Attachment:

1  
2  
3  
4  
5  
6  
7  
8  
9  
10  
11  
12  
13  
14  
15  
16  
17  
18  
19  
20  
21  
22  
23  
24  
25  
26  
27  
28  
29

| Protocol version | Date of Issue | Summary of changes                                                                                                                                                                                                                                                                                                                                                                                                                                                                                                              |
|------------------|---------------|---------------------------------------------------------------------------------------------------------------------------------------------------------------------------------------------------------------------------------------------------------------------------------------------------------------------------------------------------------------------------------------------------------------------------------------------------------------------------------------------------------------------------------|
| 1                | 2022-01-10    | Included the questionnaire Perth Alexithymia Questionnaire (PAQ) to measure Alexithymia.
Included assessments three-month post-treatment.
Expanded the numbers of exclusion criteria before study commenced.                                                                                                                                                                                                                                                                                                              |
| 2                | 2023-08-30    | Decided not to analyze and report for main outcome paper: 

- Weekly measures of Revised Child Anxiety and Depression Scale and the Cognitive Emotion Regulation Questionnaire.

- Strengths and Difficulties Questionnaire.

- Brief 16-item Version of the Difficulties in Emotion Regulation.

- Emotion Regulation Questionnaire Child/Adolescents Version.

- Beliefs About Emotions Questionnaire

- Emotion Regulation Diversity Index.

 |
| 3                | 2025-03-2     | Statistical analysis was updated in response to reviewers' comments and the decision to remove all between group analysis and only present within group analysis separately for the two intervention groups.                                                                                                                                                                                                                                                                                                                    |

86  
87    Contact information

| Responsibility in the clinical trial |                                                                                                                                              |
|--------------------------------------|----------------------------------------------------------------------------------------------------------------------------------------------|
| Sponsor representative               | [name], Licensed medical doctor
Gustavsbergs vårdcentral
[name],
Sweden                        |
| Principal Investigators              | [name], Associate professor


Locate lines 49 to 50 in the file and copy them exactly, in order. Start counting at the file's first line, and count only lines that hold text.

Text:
Gustavsbergs vårdcentral
[name],